South Face of Mt. Elden (6/6) - black-chinned sparrows
7 Jun 2010, 10:13 AM,
South Face of Mt. Elden (6/6) - black-chinned sparrows
After seeing a couple gray vireos near Elden Spring last fall I've speculated with a few people about the possibility that they might be breeding up on the south-facing slopes of Mt. Elden. The heat-trap formed by the rocks makes the local area quite hot and dry, with vegetation to match. I finally motivated myself to scramble up there, and managed to cover quite a bit of ground up to about 8'200 feet. The going is not easy, although the scrambling on rocks is fun. It is very interesting to go up from ponderosa pine forest at the base into pinyon/juniper between 500 and 1000 feet higher.

As for birds, I did not see gray vireo, but I did find several singing BLACK-CHINNED SPARROWS (including good looks at one male). They were about 400-700 feet above the base of the mountain, just high enough that I could not hear them singing from the base (the noisy trilling of spotted towhees didn't help, either). Given the date, I presume the BCSPs are breeding up there. I don't have access to the AZ breeding bird atlas, so I can't check if this is a known breeding site, but it was certainly unknown to me. I've seen at least one post to this site of BCSP from near Elden Spring (August, 2009), which I suppose could be interpreted as local movement rather than longer distance migration.

Anyway, it was an interesting foray up there. The only other birds I saw that were notable were northern mockingbirds, which I've never seen near Elden Spring. I wouldn't rule out the presence of breeding gray vireo in the area, and will likely look more for them in the future. The habitat looks right, and I certainly associate them with BCSPs. There is a lot of ground that can be covered up there, and, as I mentioned, the going is not easy.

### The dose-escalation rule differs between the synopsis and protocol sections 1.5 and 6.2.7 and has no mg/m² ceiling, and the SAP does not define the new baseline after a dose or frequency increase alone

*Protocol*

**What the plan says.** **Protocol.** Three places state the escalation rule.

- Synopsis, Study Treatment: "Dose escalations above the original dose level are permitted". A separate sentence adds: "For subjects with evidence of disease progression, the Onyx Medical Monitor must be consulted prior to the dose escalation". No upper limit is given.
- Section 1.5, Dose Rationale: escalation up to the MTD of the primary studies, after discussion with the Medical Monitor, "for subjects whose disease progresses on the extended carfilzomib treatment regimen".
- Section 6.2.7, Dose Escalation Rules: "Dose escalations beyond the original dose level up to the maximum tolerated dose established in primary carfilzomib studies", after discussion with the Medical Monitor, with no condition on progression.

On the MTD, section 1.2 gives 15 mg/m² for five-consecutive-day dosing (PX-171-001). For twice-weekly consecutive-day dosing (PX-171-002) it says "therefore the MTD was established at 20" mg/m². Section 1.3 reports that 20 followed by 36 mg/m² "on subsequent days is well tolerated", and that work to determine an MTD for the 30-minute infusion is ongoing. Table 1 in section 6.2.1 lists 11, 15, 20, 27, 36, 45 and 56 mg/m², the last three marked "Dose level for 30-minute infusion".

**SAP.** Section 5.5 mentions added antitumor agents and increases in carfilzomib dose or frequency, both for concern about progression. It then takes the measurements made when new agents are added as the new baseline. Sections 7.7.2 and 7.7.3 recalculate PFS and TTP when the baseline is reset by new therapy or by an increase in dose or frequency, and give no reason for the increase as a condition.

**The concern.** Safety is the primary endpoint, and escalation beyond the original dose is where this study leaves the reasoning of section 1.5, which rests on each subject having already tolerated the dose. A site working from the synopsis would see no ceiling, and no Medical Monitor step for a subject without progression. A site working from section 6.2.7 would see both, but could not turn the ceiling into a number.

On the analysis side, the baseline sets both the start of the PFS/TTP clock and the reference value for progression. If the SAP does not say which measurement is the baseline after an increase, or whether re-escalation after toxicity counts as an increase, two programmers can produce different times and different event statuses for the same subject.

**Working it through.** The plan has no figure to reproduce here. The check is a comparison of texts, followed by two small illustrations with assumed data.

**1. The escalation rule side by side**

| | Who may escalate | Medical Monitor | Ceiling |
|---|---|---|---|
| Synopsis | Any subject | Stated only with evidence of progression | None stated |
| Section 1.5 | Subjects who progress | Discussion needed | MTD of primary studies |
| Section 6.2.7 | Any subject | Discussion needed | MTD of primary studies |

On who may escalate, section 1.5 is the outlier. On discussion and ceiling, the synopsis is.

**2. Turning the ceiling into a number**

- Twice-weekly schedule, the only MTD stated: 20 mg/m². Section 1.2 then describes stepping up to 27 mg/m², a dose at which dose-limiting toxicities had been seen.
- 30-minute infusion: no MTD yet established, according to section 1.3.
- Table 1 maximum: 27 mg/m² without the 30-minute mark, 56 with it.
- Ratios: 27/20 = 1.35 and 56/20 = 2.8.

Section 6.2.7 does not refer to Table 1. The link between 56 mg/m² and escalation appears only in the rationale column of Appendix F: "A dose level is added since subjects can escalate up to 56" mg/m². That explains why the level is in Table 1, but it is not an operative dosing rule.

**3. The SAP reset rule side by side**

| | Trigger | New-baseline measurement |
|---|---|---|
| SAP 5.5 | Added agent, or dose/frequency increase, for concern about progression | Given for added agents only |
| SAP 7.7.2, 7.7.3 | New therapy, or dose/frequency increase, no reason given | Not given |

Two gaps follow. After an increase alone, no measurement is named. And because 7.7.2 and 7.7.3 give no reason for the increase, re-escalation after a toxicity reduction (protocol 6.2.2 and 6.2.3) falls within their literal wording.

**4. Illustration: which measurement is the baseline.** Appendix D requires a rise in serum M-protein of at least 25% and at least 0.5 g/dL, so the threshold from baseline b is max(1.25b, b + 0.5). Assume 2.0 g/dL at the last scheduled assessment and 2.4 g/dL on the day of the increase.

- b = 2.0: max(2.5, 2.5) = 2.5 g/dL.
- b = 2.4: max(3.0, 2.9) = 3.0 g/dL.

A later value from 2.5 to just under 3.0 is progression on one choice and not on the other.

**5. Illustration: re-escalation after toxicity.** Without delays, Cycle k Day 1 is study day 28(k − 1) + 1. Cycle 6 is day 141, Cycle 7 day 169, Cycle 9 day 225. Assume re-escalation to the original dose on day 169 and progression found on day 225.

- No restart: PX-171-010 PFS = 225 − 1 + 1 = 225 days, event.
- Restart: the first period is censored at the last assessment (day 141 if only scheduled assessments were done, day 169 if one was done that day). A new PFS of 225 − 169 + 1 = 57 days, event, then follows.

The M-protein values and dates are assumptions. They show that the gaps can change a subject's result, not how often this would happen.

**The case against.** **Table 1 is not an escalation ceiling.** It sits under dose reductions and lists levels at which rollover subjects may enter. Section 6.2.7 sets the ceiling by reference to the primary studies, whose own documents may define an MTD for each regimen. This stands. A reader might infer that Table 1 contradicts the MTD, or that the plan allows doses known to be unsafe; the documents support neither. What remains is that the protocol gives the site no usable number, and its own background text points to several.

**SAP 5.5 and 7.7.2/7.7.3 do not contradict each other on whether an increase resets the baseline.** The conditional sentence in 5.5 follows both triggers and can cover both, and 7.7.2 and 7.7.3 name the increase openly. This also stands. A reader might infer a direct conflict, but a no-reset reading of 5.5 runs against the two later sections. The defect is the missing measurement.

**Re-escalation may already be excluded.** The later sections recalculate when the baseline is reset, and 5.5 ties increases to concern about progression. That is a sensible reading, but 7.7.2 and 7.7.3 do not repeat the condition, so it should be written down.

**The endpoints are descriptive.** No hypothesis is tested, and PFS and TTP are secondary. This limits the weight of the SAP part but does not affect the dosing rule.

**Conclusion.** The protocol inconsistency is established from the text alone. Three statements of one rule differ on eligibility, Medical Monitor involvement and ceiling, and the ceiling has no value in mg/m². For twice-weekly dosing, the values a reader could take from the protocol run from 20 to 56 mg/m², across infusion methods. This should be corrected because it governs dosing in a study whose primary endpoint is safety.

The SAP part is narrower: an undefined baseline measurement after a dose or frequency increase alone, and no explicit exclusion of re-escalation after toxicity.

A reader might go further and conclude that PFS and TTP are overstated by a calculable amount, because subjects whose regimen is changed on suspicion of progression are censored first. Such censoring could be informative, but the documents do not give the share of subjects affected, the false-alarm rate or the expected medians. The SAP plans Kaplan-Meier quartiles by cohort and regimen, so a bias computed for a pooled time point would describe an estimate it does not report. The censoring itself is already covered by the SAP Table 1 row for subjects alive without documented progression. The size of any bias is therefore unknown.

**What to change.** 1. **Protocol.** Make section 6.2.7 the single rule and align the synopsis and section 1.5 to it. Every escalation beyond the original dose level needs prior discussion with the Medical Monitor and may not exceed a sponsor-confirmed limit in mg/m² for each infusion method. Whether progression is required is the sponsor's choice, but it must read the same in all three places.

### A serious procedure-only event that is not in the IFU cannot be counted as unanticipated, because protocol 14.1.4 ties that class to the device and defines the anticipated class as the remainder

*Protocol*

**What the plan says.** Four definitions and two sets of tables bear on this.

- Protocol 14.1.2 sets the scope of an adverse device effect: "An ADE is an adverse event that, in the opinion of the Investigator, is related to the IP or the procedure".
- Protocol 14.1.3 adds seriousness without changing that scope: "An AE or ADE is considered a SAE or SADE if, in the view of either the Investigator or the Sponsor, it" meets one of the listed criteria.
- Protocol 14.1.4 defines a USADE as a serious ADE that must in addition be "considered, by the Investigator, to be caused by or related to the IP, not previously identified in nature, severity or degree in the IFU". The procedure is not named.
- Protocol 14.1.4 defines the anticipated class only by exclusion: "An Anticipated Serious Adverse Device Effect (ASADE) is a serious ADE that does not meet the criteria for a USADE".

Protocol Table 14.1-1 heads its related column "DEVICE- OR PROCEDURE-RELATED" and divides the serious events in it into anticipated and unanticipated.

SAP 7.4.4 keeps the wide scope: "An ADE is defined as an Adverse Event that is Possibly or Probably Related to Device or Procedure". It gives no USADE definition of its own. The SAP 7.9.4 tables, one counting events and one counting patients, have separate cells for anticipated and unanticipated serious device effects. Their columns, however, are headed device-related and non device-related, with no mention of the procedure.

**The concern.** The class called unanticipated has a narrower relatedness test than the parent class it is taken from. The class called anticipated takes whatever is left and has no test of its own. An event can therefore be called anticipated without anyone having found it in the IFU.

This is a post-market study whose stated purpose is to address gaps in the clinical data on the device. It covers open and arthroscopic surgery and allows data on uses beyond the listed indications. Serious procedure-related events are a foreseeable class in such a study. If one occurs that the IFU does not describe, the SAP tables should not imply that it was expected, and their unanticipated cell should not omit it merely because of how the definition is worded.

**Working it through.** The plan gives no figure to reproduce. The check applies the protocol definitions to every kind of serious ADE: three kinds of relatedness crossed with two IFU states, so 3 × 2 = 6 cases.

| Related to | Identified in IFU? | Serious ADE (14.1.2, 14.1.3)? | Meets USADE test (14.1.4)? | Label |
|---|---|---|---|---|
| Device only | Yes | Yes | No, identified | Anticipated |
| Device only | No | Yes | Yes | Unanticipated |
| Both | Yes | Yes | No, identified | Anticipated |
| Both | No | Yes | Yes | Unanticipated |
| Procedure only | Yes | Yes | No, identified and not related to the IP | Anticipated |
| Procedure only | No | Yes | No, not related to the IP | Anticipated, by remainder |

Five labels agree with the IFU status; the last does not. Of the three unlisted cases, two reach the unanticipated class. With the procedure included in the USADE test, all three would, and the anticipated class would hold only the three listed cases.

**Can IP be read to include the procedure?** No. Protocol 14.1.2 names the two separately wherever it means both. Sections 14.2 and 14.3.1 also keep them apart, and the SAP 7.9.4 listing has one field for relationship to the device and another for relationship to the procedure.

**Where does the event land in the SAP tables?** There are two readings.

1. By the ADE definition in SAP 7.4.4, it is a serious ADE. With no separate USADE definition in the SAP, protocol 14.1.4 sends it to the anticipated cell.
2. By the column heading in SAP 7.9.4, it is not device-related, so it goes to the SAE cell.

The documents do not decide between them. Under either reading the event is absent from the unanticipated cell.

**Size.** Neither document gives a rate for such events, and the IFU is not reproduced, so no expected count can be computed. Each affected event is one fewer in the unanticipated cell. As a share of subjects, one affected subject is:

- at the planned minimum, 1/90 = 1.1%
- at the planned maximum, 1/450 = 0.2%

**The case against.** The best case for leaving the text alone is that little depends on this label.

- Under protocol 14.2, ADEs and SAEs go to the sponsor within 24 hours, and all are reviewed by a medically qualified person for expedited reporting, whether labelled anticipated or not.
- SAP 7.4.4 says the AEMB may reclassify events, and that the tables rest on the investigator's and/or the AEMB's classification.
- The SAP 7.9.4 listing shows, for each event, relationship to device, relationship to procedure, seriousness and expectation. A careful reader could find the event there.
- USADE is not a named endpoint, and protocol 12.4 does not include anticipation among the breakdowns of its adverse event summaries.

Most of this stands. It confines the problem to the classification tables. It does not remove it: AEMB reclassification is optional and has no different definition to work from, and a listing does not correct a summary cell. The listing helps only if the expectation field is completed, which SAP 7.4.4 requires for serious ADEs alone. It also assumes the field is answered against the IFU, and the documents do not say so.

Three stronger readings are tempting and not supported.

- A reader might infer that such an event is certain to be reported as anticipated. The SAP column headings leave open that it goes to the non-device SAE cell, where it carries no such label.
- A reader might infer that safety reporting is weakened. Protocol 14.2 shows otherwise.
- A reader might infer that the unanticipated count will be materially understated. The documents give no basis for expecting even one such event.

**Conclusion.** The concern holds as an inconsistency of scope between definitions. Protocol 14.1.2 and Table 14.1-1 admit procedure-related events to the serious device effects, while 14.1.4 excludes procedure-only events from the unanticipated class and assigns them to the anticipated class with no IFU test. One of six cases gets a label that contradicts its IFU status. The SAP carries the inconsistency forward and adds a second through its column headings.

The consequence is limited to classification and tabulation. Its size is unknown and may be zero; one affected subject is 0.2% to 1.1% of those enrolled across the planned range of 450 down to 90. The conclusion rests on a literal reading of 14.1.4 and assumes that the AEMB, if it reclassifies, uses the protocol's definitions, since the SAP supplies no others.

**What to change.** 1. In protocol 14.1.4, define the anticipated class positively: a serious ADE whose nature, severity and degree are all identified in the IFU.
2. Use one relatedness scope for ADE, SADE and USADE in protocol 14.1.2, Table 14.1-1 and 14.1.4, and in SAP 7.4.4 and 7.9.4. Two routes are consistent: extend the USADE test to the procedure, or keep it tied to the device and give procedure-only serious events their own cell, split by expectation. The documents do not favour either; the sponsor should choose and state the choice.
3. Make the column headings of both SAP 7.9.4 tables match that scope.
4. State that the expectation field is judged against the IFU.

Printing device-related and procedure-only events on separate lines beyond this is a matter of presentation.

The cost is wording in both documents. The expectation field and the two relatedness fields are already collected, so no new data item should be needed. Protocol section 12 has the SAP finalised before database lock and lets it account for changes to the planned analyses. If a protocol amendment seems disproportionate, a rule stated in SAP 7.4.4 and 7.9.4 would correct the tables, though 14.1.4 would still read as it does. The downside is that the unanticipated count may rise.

8 Jun 2010, 7:55 AM,
I had a Northern Mockingbird in my yard yesterday, and as the crow flies we are not too far from Elden Springs Road.
10 Jun 2010, 5:05 AM,
Jason, the AZ Breeding Bird Atlas does not show any records of breeding Black-chinned Sparrows for the Flagstaff area. For northern AZ, it shows them near Cameron, on Black Mesa, and up in the AZ Strip region. The account states that the birds on the strip could be part of an expansion or just due to a lack of coverage in that remote area. However, if not many folks scramble up the rocks above Elden Spring looking for birds, maybe the sparrows have just gone undetected. Looks like you've discovered something here!

Good birding,

10 Jun 2010, 4:37 PM,
The BBA paints an interesting, if mixed, picture of this specie. With both resident and migratory populations in our state its difficult to get a handle on their distribution.

They do seem however, to be generally capable of locating and settling on isolated patches of habitat that meet their requirements, and with populations in Sedona and on Gray Mountain, the peaks don't seem out of line.

Jason - what altitude is that?
11 Jun 2010, 6:17 AM,
In the vicinity of 7,500-7,600 feet. Roger, do you think the birds I saw could still be migrants?

11 Jun 2010, 12:34 PM,
[rquote=9436&tid=4316&author=jawilder]In the vicinity of 7,500-7,600 feet. [/rquote]

The BBA says 3800' -7720' so this is within their upper range.

Quote:Roger, do you think the birds I saw could still be migrants?

That seems unlikely in mid-June, when their breeding should be well-advanced.

My comment was directed more to the statement that there is a resident population AND a migrant population in AZ. I don't know if the migrants winter in MX and move up here after wet winters, or how that plays out - and perhaps no-one does yet. They are handsome little birds and its interesting to pick up any new tidbits on them that we can find.
13 Jun 2010, 4:33 PM,
BCS on Tonto Plateau
We have often observed BCS on the Tonto Plateau in the Greand Canyon in the late fall or even winter. I just figured that they were breeding there. Don't know if anyone has any details on that up at the Park.
14 Jun 2010, 9:13 AM,
birdvest, do you mean Black-THROATED Sparrow?

Black-chinned Sparrows do breed extensively through the Grand Canyon Region, occasionally occuring as low as the Tonto, but to the best of my knowledge are unknown from the region in winter.

Black-throated Sparrows are abundant breeders on the Tonto Plateau, and although most years they depart for the winter, in some years, significant numbers remain in the canyon at and below the Tonto.

Brian Gatlin
Grand Canyon, AZ
20 Jun 2010, 3:35 PM,
Saw and heard several Black Chinned Sparrows a little ways down from top of Mt. Elden on Heart Trail this morning.

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